The 1951 Volkswagen Transporter/Microbus brought the utility and maneuverability of the forward driving position and inspired American interpretations like the 1962-67 Ford Falcon Econoline, 1964-71 Dodge A100/A108, 1961-64 Corvair 95, and 1965-70 Chevy van. Corvair 95 transmission choices included Powerglide automatic and three- or four-speed manuals. This one is a base-level three-speed.
After the failure of the 1961-64 Corvair van platform (internally designated as the R-Series), Chevy launched the more conventional G-Series van family. This 1968 Chevy Sportvan 108 Deluxe still has two strikes against it for ideal Van Craze appeal. The windows reduce the “blank canvas” factor for custom graphics, and the lanky 108-inch wheelbase is a full 18 inches longer than the standard 90-inch van platform. But there’s a hidden surprise within.
While the first-generation 1965-66 G-Series vans (flat windshield) were only offered with four- and six-cylinder engines, V-8s arrived with the second-generation in 1967-70 vans, along with curved windshield glass and rectangular side marker lamps (except for 1967 when no markers were used). This 1968 packs the 307 V-8 and automatic transmission. A rare treat was the 1970-only 350 four-barrel with 255 hp. In a nose-heavy, short-wheelbase G10 van, it must have been a tire fryer.
The longer 108-inch wheelbase boosted payload space from 209 to 256 cubic feet versus the standard 90-inch platform, though this Sportvan window van is more about hauling passengers on its three rows of seats. Records show that Chevrolet built 24,369 long-wheelbase G-Series vans in 1968, of them 1,681 were Deluxe Sportvans like this. The most common configuration was the no-windows panel van—with 17,569 built—proof most folks see these machines as workhorses.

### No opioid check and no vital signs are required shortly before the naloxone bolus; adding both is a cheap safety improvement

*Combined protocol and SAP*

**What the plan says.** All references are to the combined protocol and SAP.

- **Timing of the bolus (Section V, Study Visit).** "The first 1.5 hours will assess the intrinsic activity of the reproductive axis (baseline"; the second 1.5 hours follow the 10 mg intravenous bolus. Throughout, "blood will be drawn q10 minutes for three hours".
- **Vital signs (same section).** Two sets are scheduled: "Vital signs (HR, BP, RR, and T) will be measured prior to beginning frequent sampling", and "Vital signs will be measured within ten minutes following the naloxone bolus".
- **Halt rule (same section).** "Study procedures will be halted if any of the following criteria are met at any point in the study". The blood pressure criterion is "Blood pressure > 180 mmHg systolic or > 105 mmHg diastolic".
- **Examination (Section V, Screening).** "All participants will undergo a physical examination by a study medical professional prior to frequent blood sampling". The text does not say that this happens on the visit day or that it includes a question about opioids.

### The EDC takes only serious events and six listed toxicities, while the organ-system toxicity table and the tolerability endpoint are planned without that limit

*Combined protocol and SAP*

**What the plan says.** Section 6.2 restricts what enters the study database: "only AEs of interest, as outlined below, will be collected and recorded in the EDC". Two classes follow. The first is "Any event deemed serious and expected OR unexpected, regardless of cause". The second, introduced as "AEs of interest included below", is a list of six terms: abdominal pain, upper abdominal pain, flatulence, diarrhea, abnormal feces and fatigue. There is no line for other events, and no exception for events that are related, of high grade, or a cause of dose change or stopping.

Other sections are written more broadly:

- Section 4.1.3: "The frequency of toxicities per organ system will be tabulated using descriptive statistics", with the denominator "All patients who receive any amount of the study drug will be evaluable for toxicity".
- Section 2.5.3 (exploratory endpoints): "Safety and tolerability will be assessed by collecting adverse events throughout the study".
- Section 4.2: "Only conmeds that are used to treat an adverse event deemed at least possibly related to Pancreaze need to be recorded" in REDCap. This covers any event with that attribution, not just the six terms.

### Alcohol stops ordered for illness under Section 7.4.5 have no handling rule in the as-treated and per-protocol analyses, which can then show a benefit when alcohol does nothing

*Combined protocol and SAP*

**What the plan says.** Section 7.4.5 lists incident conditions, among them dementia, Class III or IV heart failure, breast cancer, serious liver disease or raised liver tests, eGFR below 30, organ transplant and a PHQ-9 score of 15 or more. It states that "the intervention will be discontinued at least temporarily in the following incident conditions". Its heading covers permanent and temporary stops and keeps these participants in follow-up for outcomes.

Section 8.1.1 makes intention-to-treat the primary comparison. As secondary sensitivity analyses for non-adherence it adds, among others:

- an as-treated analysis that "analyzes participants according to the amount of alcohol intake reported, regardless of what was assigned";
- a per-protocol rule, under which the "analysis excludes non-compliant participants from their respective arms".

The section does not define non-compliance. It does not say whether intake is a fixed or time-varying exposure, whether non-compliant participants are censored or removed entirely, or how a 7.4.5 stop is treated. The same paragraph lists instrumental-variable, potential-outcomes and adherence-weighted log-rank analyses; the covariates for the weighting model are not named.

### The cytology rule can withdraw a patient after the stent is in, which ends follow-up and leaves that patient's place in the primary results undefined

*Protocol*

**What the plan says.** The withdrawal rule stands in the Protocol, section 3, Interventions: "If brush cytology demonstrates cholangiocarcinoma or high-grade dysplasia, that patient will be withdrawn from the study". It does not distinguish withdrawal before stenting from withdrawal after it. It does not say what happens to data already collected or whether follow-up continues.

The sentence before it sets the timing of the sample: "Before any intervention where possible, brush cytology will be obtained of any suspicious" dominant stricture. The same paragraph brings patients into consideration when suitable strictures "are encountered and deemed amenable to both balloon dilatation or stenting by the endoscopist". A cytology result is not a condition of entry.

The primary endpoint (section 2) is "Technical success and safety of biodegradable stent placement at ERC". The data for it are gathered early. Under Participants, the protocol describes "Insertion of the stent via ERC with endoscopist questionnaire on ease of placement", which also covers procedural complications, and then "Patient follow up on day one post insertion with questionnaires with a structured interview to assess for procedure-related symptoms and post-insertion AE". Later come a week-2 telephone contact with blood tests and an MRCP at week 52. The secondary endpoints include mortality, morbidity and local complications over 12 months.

The nifty color-coded interior may seem as bare as a prison cell to modern drivers used to steering wheels with integral airbags and soft-touch surfaces everywhere. Designed long before passenger safety mandates, seatbelts are of the lap-belt variety and lack the shoulder harness provision so important to avoiding the dreaded “spinal cord separation.” Ironically, Ralph Nader’s book (Unsafe at Any Speed) was a major force in triggering government safety oversight committees that forced automakers to build more safety into their cars.
The Bostrom Thin Line seats were also used in same-year Dodge A100 vans and Jeep CJs–with differing upholstery patterns. Bostrom Industries is based in Piedmont, Alabama, and has supplied seating for trucks and commercial vehicles since 1935. Rebuild and fresh upholstery kits for vintage Bostrom seats are available from numerous sources as are similar replicas from outfits like ProCar by Scat.
A far cry from today’s world of OnStar, Bluetooth, and WiFi technology, this factory AM radio added $69.95 to the tab and triggered the installation of an antenna mast to the driver side front corner of the cab; a simple relic from simpler times.
Looking like an afterthought, the heater, defrost, and air circulation controls are cable-operated via knobs attached to the steering column brace. The resulting bundle of cables create something of an eyesore beneath the instrument panel. The totally redesigned ’71 vans did a much better job of incorporating these bits unseen.
And finally there is this. Spotted at L&L Classic Auto in Wendell, Idaho (208-536-6606), this 1975 El Camino may not be a van but it sure is an oddity. How and why this ancient whale motor ended up here is a mystery.